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How to make polenta; an easy recipe for polenta. Vegetarian, gluten-free and low-carb.



8 servings


5 min


10 min


15 min

This polenta recipe features water ratios that allow the polenta to set firm, typically rolled into a cylinder and then stored in the refrigerator until needed.

Close-up of golden polenta with thinly sliced parsley.

When ready to serve, cut off disks or cakes and fry them in a small amount of oil until crispy, then top the cakes with cheese and fresh veggies or a quick mustard yogurt sauce as in Golden Polenta & Egg with Mustard Sauce.

Can polenta be frozen?

Polenta can indeed be frozen! Freezing polenta is a great way to save time and make meal prep easier. Here's how to do it:

Cook your polenta according to your favorite recipe. Spread the cooked polenta onto a parchment-lined baking sheet in a thin layer. Allow the polenta to cool completely, then cut it into your desired shapes (squares, triangles, or circles work well). Wrap the polenta pieces in plastic wrap or aluminum foil and place them in a freezer-safe bag or container. Label the bag or container with the date and contents, and store it in the freezer for up to 3 months.

When you're ready to enjoy your frozen polenta, remove the desired amount from the freezer and reheat it in the oven, stovetop, or microwave. You can serve it with your favorite sauce, as a side dish, or even as a base for a delicious casserole. Just remember to thaw the polenta in the refrigerator before reheating it.


Polenta water ratio

Polenta is a tasty and adaptable dish; the proper water ratio is key to achieving that perfect creamy consistency.

The ideal ratio is 5:1, that is, five parts water to one part cornmeal by volume. However, if you're feeling adventurous, experiment with a 4:1 ratio for a thicker polenta. Remember, the more water you add, the creamier and smoother your polenta will be. So grab your apron and get ready to cook up a storm!

Polenta vs Grits

Polenta is often compared to grits and sometimes confused with one another, but they are different.

Both are made from ground corn, but the type of corn and the preparation methods can differ.

Polenta is made from yellow or white flint corn, whereas grits are made from dent corn.

Polenta is usually cooked with water or broth to create a creamy, porridge-like consistency, while grits are commonly boiled in water or milk and served as a side dish.

Close-up disks of crispy, golden brown polenta with a drizzle of yogurt sauce.

The taste and texture of the two dishes can also vary, with polenta having a coarser texture and a more complex, slightly sweet flavor, while grits are typically smoother and have a milder taste.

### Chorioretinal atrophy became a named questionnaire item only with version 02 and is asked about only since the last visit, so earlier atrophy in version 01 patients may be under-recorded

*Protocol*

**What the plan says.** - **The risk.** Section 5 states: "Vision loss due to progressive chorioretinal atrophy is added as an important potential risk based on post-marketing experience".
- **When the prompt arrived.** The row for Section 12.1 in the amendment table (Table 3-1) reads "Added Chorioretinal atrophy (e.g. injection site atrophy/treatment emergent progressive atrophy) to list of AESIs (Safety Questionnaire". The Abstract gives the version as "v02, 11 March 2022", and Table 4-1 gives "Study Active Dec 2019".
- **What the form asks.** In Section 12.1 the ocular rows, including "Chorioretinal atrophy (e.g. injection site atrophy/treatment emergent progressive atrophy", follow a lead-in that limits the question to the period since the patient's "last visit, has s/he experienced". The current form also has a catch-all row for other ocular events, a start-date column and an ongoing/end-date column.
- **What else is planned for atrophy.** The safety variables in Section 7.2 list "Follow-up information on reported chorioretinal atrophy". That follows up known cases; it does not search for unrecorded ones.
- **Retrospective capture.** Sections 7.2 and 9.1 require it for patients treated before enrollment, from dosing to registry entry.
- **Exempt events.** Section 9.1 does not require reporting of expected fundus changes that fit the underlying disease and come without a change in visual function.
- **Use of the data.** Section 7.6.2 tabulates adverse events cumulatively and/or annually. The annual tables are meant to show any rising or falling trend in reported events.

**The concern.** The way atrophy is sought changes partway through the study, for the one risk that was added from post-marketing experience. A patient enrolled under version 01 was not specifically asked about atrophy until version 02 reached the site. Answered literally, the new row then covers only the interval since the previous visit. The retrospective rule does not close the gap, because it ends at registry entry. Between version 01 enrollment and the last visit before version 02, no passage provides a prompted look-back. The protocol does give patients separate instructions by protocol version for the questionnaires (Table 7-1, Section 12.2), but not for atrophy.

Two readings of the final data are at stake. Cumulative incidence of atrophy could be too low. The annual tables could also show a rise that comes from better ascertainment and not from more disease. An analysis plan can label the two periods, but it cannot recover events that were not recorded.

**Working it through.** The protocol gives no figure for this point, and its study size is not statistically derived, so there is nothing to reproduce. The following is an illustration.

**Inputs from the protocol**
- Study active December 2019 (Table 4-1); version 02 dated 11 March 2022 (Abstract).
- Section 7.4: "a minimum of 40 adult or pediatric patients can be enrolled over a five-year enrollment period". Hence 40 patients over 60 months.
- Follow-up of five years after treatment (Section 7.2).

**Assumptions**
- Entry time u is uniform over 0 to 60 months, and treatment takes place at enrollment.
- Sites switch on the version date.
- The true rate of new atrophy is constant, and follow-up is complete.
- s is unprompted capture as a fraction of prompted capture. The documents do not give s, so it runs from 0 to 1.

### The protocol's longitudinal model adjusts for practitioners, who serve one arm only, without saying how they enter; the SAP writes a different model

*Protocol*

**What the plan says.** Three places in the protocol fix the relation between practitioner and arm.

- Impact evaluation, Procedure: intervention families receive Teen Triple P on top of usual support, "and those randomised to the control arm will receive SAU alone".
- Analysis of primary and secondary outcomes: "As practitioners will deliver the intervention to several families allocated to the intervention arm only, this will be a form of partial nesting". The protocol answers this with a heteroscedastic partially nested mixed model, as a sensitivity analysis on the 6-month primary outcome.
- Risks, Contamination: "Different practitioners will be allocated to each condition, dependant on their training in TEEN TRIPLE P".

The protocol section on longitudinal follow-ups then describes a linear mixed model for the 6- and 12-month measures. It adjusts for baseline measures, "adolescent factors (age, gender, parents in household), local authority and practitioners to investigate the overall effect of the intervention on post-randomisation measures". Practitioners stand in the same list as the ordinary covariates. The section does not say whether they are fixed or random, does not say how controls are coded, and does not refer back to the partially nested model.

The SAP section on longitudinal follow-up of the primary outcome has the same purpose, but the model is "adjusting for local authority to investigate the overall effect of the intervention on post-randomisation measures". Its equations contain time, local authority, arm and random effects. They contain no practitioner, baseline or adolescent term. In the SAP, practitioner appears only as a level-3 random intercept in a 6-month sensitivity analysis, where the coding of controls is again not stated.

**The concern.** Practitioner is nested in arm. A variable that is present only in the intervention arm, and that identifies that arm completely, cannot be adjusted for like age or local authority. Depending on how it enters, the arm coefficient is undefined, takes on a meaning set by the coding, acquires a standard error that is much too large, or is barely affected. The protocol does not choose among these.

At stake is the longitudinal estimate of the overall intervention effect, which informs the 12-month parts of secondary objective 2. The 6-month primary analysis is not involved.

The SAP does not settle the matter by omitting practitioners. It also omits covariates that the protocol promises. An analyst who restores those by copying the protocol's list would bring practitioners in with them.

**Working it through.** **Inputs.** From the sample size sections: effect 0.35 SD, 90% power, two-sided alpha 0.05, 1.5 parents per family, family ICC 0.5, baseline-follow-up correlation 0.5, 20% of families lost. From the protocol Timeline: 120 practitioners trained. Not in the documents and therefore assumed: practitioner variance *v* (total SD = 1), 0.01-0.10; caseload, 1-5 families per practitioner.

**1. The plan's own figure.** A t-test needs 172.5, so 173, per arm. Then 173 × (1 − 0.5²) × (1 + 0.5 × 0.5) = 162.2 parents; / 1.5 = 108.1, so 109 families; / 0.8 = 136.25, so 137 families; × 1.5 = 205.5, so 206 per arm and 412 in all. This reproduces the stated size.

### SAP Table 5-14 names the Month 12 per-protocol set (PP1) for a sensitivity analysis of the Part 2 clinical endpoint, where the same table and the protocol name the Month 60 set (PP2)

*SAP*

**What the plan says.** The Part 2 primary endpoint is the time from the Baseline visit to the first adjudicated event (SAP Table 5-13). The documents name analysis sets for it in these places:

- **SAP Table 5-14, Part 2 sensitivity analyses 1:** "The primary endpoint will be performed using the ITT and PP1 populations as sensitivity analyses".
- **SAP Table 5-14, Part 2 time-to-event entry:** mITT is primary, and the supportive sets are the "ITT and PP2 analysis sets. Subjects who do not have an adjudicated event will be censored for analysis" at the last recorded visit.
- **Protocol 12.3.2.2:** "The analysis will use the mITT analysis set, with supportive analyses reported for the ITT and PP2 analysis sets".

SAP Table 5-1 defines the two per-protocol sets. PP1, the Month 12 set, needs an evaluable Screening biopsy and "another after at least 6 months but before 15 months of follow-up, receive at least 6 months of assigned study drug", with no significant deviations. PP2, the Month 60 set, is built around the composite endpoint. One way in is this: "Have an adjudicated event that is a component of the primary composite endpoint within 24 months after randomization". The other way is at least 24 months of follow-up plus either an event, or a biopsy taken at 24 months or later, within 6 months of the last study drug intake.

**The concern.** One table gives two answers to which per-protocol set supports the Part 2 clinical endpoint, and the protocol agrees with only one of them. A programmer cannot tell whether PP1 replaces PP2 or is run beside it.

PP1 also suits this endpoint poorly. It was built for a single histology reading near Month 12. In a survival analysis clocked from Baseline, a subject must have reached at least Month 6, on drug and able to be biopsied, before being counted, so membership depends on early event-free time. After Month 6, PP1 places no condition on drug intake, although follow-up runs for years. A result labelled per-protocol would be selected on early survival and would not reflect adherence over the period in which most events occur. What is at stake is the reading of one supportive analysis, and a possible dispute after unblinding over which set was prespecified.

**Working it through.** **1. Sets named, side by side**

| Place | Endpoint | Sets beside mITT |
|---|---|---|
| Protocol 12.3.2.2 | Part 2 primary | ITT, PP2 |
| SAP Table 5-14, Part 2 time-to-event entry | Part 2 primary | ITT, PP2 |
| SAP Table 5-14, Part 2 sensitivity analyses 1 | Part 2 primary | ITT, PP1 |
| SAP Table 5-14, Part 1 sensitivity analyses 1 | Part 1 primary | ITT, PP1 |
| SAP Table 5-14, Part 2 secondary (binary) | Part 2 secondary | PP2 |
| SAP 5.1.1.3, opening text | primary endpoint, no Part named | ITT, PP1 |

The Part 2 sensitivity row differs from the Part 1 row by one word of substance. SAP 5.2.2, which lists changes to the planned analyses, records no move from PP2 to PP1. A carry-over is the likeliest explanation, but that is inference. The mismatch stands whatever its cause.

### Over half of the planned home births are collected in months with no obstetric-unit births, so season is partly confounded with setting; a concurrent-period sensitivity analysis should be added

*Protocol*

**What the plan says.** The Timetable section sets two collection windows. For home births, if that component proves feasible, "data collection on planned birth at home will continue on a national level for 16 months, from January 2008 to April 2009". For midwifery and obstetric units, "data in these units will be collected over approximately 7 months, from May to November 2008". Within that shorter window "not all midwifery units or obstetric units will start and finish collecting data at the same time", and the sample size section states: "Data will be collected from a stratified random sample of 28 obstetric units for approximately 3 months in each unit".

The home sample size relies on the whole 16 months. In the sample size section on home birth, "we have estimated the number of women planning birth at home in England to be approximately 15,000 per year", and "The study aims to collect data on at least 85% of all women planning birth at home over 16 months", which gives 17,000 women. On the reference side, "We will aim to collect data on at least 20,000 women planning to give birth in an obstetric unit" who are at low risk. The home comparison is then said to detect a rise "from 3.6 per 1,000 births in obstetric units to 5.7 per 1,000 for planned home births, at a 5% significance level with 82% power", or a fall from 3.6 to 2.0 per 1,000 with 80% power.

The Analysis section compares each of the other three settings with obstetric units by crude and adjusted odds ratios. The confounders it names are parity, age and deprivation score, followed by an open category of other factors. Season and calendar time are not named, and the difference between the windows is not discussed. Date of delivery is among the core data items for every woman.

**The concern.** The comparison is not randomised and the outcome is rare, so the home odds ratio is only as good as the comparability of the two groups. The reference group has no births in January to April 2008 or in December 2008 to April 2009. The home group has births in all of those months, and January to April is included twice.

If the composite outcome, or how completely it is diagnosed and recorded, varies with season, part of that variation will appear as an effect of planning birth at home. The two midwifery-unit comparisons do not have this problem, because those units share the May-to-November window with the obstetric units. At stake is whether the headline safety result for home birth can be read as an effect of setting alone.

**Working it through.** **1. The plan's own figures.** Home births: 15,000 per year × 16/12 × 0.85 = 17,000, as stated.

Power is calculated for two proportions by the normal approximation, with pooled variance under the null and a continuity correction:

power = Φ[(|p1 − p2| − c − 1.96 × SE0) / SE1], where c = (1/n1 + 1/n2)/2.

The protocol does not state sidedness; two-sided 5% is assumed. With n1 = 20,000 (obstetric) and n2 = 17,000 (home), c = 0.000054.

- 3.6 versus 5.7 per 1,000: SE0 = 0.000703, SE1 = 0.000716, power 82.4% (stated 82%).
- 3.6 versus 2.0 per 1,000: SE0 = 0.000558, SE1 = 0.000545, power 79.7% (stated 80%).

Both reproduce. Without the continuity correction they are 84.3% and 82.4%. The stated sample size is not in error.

Amount Measure Ingredient Features
4 cups water
1 teaspoon salt
1 ½ cups cornmeal


Amount Measure Ingredient Features
946 ml water
5 ml salt
355 ml cornmeal


Bring the water to the boil, in a 3 quart(litre) pot (or larger), over high heat. Add the salt and whisk in the cornmeal, pouring it in a slow, steady stream, while whisking rapidly to ensure that lumps do not form.

Lower the heat, to medium and cook for about 10 minutes, while continuing to stir to prevent scorching. The mixture will be quite thick.

Alternatively, you can cook the polenta using a double-boiler heald over simmering water for 45 minutes, stirring occasionally.

Soft polenta

If you are planning on serving the polenta soft, keep warm over low heat (or in a double-boiler) until ready to serve. You may wish to thin as needed with extra water.

Firm polenta

For firm polenta, transfer into a pan or mold and allow to cool. A straight-sided food grade bottle with the top cut off can be used to make a "tube" of polenta. Once chilled, you can slice off discs or rounds for a quick and easy crispy side.

Broil, grill or fry by brushing both sides of the polenta disc or square with olive oil and cook until crispy and lightly browned.

The polenta slices can also be fried in butter or other oil, either until lightly colored or until crisp and can be used as layers in a casserole.

Is polenta healthy?

If you're on a gluten-free diet, polenta is a winner. Polenta is made from ground cornmeal. Polenta contains beta-carotene and has slightly fewer calories than other wheat-based carbs.

Polenta is gluten-free and can easily replace wheat-based sides. It's a low-carb food that's rich in vitamin A and C.

Polenta is extremely versatile. It can be served soft or hard, hot or cold and goes with breakfast, lunch, and dinner.

* not incl. in nutrient facts Arrow up button




Nutrition Facts

Serving Size 142g (5.0 oz)
Amount per Serving
Calories 829% from fat
 % Daily Value *
Total Fat 1g 1%
Saturated Fat 0g 1%
Trans Fat 0g
Cholesterol 0mg 0%
Sodium 307mg 13%
Total Carbohydrate 6g 6%
Dietary Fiber 2g 7%
Sugars g
Protein 4g
Vitamin A 1% Vitamin C 0%
Calcium 1% Iron 4%
* based on a 2,000 calorie diet How is this calculated?

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